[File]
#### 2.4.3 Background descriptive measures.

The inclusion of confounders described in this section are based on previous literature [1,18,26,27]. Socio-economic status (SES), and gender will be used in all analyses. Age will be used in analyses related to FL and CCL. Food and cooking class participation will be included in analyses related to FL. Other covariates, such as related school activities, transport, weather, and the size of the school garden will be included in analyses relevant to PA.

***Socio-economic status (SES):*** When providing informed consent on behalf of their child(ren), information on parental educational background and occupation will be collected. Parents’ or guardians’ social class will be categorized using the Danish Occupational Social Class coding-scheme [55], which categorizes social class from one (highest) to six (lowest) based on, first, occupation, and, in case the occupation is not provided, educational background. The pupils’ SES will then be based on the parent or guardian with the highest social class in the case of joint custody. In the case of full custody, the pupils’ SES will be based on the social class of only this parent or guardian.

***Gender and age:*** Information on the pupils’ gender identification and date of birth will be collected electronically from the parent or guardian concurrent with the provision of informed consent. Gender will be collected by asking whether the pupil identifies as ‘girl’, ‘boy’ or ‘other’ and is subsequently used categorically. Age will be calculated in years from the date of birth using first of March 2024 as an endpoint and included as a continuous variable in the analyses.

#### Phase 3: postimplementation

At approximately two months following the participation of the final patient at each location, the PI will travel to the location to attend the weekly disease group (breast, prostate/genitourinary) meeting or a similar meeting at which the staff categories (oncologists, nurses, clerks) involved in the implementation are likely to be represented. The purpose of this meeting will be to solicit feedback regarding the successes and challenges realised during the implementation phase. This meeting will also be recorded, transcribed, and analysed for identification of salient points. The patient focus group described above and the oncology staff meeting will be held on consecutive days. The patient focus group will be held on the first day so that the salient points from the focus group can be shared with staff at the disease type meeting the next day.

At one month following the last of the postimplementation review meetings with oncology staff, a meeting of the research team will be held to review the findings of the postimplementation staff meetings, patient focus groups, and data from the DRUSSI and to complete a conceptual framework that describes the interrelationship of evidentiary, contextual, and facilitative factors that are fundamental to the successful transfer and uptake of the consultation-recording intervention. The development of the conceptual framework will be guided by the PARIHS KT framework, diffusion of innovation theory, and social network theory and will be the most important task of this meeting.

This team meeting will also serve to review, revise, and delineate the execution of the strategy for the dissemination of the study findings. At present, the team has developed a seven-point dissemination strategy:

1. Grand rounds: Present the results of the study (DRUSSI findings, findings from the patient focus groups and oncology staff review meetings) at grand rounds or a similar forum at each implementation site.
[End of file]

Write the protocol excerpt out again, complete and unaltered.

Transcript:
#### 2.4.3 Background descriptive measures.

The inclusion of confounders described in this section are based on previous literature [1,18,26,27]. Socio-economic status (SES), and gender will be used in all analyses. Age will be used in analyses related to FL and CCL. Food and cooking class participation will be included in analyses related to FL. Other covariates, such as related school activities, transport, weather, and the size of the school garden will be included in analyses relevant to PA.

***Socio-economic status (SES):*** When providing informed consent on behalf of their child(ren), information on parental educational background and occupation will be collected. Parents’ or guardians’ social class will be categorized using the Danish Occupational Social Class coding-scheme [55], which categorizes social class from one (highest) to six (lowest) based on, first, occupation, and, in case the occupation is not provided, educational background. The pupils’ SES will then be based on the parent or guardian with the highest social class in the case of joint custody. In the case of full custody, the pupils’ SES will be based on the social class of only this parent or guardian.

***Gender and age:*** Information on the pupils’ gender identification and date of birth will be collected electronically from the parent or guardian concurrent with the provision of informed consent. Gender will be collected by asking whether the pupil identifies as ‘girl’, ‘boy’ or ‘other’ and is subsequently used categorically. Age will be calculated in years from the date of birth using first of March 2024 as an endpoint and included as a continuous variable in the analyses.

#### Phase 3: postimplementation

At approximately two months following the participation of the final patient at each location, the PI will travel to the location to attend the weekly disease group (breast, prostate/genitourinary) meeting or a similar meeting at which the staff categories (oncologists, nurses, clerks) involved in the implementation are likely to be represented. The purpose of this meeting will be to solicit feedback regarding the successes and challenges realised during the implementation phase. This meeting will also be recorded, transcribed, and analysed for identification of salient points. The patient focus group described above and the oncology staff meeting will be held on consecutive days. The patient focus group will be held on the first day so that the salient points from the focus group can be shared with staff at the disease type meeting the next day.

At one month following the last of the postimplementation review meetings with oncology staff, a meeting of the research team will be held to review the findings of the postimplementation staff meetings, patient focus groups, and data from the DRUSSI and to complete a conceptual framework that describes the interrelationship of evidentiary, contextual, and facilitative factors that are fundamental to the successful transfer and uptake of the consultation-recording intervention. The development of the conceptual framework will be guided by the PARIHS KT framework, diffusion of innovation theory, and social network theory and will be the most important task of this meeting.

This team meeting will also serve to review, revise, and delineate the execution of the strategy for the dissemination of the study findings. At present, the team has developed a seven-point dissemination strategy:

1. Grand rounds: Present the results of the study (DRUSSI findings, findings from the patient focus groups and oncology staff review meetings) at grand rounds or a similar forum at each implementation site.